The flag can be flown this afternoon for graduating students in the Netherlands, but where did this tradition actually come from?
For many graduating students, it can be flown again this afternoon: the Dutch flag with a school bag attached. It marks the end of secondary school. But where does this tradition actually come from?
An article by Remco Koumans, De Limburger
It seems like a tradition that is centuries old, but nothing could be further from the truth. Anyone looking at newspaper archives will see that it was only after World War II that graduation was celebrated by hanging out the Nederlandse driekleur (Dutch tricolour flag). The use of a school bag is mentioned for the first time in 1958 in newspaper Het Rotterdamsch Parool. At a house on Straatweg, a resident had hung a school bag on the end of the flagpole, as a sign of "grote opluchting" (great relief).
Ineke Strouken, former director of the Nederlands Centrum voor Volkscultuur (Netherlands folk culture centre), now called the Kenniscentrum Immaterieel Erfgoed Nederland (Dutch Centre for Intangible Cultural Heritage) knows that raising the flag after graduating really took off in the 1960s. "It was the time when 'ordinary' people also went on to study at a university. Before that, studying was still something for the richer people. That you got your degree was something the whole neighbourhood was allowed to know about."
According to Strouken, the reason a flag was chosen was because of the importance that it had in the neighbourhood you lived in at that time. "With the flag, you indicated to the rest of the neighbourhood that something was going on. But a flag alone wasn't much help, because then no one knew what it was for. Then the custom arose to also hang the school bag there, and later the books. In those days, it was also customary to hang, for example, a kraamkloppertje (door knocker decorated with silk and lace) on the outside door of a woman who had just given birth or to place a sheaf of straw at the house where someone had died."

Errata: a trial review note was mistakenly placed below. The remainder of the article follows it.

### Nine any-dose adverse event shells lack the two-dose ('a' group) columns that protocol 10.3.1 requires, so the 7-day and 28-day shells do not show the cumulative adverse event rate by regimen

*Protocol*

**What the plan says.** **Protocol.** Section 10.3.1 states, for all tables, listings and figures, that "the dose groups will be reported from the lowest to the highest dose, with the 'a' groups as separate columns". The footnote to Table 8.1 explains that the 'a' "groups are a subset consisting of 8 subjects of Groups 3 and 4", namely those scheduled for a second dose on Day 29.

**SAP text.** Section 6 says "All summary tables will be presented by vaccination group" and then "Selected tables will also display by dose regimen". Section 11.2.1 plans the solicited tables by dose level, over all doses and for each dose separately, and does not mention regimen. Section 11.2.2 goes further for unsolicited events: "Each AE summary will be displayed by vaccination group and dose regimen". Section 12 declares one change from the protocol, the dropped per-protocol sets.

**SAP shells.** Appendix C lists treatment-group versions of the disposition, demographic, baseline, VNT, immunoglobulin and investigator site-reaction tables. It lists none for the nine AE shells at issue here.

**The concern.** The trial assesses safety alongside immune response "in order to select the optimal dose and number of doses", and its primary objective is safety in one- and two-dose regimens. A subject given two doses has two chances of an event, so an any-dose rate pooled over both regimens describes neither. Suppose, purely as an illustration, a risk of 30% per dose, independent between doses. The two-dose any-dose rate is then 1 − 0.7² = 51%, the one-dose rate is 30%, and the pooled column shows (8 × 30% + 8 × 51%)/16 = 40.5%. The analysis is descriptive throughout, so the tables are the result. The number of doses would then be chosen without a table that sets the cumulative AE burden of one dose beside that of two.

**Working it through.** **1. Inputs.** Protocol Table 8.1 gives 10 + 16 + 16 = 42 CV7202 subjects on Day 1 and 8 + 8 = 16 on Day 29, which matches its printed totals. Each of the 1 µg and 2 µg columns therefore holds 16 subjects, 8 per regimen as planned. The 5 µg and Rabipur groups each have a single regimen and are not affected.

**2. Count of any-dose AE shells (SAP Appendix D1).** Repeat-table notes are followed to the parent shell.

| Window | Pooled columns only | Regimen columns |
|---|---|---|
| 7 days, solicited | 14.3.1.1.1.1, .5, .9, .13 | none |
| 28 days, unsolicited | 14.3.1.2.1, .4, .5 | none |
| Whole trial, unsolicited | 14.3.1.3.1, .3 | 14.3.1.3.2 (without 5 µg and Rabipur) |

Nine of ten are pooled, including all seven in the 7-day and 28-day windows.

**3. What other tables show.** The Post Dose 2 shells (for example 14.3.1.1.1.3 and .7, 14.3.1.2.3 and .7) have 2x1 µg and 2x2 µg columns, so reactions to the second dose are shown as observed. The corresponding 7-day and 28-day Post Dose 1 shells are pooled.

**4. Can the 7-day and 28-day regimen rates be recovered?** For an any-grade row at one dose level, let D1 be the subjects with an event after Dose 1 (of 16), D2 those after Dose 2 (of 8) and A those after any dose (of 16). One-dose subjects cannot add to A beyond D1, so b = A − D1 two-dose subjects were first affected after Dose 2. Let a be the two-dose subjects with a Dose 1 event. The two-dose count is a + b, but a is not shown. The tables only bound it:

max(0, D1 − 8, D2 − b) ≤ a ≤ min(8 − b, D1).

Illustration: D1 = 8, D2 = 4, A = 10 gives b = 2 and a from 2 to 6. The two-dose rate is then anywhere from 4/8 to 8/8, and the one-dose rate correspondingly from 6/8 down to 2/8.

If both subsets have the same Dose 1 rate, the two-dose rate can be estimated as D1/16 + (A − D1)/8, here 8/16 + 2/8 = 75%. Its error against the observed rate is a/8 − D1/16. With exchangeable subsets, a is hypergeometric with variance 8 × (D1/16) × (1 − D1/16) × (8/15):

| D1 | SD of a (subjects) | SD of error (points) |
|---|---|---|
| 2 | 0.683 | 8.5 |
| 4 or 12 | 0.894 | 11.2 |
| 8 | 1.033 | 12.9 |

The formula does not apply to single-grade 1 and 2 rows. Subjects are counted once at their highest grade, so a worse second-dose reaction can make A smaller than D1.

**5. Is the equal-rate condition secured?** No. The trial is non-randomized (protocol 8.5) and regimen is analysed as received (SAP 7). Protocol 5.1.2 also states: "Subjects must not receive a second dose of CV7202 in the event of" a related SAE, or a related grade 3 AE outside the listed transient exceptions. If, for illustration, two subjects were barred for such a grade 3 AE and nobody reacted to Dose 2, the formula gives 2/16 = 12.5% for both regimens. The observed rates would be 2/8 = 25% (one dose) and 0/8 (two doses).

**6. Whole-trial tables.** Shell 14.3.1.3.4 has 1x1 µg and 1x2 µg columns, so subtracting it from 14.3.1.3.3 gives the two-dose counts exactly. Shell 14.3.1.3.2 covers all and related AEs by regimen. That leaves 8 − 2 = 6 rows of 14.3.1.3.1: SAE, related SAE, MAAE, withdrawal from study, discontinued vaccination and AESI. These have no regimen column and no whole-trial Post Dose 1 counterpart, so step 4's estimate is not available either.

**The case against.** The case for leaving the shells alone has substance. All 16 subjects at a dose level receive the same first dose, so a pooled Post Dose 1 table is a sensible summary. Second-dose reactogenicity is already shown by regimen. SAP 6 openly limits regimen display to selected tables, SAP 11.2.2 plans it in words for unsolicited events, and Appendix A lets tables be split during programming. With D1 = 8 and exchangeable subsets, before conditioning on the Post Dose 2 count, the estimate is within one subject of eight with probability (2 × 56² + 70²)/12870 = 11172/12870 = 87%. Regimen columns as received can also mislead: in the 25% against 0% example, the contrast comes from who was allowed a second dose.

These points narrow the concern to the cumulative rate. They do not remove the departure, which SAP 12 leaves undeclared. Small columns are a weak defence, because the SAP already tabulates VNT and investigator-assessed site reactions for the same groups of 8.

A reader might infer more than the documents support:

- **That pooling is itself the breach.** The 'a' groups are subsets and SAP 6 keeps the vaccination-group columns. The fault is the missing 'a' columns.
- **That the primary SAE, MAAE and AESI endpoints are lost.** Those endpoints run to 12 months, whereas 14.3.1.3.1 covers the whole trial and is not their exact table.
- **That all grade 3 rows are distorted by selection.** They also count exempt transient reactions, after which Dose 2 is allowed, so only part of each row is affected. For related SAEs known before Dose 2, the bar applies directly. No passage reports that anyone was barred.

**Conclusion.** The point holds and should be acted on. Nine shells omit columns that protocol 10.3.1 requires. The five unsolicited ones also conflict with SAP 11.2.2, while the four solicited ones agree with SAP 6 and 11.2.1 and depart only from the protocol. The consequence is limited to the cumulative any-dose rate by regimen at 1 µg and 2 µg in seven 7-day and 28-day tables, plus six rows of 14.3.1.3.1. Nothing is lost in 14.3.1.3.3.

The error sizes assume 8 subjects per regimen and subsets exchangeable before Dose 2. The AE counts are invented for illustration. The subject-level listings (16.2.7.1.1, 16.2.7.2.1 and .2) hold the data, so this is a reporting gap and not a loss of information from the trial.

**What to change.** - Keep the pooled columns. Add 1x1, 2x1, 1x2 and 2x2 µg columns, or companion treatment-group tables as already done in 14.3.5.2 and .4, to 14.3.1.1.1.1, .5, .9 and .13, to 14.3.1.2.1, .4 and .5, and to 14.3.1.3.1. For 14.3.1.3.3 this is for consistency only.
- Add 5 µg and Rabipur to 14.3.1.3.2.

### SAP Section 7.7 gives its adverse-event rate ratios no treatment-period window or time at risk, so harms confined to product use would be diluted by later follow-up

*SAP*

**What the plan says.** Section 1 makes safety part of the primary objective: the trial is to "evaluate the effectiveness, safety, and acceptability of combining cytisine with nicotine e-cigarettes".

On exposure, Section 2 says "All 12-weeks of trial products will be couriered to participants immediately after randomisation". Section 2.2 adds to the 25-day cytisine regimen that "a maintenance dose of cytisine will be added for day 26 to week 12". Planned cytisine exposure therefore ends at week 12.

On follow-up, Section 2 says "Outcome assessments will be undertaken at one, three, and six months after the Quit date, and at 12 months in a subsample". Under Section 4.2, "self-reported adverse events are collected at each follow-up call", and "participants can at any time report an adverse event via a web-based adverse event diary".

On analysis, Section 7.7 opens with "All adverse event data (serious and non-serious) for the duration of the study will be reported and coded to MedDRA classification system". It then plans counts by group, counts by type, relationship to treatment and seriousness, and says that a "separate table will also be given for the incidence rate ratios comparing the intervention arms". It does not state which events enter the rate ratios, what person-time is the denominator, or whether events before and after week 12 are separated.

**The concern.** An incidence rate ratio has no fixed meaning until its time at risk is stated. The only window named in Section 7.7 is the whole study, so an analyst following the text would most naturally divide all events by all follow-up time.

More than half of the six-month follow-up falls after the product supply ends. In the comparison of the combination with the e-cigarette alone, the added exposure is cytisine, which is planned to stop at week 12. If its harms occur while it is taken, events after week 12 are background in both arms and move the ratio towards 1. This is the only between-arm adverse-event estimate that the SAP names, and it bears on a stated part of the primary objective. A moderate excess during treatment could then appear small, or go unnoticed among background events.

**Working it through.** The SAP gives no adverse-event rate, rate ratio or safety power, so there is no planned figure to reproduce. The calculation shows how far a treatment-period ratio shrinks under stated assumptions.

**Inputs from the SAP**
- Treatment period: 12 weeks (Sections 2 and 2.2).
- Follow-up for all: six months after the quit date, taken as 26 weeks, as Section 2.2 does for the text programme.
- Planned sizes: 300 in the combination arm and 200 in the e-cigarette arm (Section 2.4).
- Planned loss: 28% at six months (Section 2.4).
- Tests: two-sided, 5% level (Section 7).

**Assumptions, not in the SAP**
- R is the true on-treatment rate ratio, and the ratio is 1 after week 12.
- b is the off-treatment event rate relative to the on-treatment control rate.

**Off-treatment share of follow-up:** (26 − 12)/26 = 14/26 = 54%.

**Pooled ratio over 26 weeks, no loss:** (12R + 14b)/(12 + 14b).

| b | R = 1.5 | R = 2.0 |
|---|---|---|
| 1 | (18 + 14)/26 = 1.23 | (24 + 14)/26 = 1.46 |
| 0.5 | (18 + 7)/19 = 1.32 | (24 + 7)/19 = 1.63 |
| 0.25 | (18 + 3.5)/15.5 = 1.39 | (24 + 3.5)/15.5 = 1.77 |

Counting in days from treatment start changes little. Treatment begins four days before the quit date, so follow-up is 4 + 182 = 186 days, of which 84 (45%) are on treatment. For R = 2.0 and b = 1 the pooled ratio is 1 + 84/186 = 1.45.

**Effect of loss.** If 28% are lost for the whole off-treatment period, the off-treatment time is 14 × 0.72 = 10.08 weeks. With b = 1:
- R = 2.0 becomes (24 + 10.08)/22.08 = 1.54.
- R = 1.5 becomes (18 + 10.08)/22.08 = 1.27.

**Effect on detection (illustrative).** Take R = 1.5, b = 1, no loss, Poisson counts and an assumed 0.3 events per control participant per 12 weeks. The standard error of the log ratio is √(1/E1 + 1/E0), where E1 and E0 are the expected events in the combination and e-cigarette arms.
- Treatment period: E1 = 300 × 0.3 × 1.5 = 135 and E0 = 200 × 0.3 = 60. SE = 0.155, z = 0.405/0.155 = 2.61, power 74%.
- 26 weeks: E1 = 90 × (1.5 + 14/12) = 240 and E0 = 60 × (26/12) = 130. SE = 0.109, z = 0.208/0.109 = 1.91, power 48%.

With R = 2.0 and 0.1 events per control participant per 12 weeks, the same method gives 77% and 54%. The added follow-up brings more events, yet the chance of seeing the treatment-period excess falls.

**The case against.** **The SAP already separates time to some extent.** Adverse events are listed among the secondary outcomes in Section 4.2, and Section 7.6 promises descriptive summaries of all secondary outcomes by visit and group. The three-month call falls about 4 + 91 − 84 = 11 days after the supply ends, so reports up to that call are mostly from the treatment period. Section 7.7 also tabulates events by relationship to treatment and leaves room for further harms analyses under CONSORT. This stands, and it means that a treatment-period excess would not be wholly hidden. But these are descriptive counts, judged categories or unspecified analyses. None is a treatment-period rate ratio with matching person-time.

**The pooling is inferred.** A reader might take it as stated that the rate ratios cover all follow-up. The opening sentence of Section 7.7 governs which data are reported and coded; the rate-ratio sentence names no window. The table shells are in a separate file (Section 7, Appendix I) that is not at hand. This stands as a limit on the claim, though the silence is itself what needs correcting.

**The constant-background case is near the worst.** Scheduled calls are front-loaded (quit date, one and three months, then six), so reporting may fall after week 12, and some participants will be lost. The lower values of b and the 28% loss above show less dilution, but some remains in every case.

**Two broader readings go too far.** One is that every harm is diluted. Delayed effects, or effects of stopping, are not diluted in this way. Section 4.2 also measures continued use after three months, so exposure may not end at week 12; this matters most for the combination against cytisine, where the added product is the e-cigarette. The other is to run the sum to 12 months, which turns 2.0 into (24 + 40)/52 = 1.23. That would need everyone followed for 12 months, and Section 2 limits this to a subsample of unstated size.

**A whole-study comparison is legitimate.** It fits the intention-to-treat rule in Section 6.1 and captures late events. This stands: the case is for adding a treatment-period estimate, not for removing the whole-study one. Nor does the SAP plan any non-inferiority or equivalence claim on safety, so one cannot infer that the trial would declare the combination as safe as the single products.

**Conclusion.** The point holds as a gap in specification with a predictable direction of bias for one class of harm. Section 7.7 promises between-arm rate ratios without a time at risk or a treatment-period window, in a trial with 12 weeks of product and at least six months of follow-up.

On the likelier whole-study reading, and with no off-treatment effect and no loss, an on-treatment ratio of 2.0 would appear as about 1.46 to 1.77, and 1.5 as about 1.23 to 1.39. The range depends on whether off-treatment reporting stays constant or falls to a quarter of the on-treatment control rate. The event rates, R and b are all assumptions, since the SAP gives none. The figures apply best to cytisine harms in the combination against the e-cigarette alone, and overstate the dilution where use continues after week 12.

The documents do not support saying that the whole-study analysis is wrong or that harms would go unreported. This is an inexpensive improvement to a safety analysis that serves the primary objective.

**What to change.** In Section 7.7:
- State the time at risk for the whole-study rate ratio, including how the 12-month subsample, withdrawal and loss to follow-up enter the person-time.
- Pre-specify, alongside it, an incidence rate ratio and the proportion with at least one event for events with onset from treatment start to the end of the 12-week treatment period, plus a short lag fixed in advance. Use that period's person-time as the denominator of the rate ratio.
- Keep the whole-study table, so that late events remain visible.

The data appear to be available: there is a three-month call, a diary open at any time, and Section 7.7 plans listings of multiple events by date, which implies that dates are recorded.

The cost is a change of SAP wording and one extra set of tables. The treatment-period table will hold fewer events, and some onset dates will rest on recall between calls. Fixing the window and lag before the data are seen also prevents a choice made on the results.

There are no regulations on the [private] use of the Nederlandse driekleur in the Netherlands. Although there is a flag protocol, which sets out rules for the use of the flag on government buildings. For other residents in the Netherlands these apply at most as guidelines. Legally, however, there is nothing compulsory. Therefore, if you want, you are allowed to fly the flag every day of the year. In practice, however, you see that most people do so on special occasions. During royal birthdays, for instance, but also when you have something to celebrate, such as graduating or a getting your driving licence.
A trend that has been on the rise in recent years is not hanging the Dutch flag outside, but a flag with the school's name and logo on it. Not only handy if you don't have a Dutch flag, or a flagpole, but also useful as a marketing tool for the school – and everyone also immediately sees what you have to celebrate. "We also hope that pupils hang up the flag as a sign that they have also felt connected to their school," a spokesperson for Stichting Onderwijs Midden-Limburg (Midden-Limburg education foundation) informed. "A school can decide for itself whether to give such a flag as a gift to their pupils, and you actually see it happening more throughout the province in recent years."
How long you leave a flag up after you have passed is up to everyone. But by the time the summer holidays are over, chances are everyone will know.
This article was translated by the News in English team from an original article published in provincial newspaper De Limburger.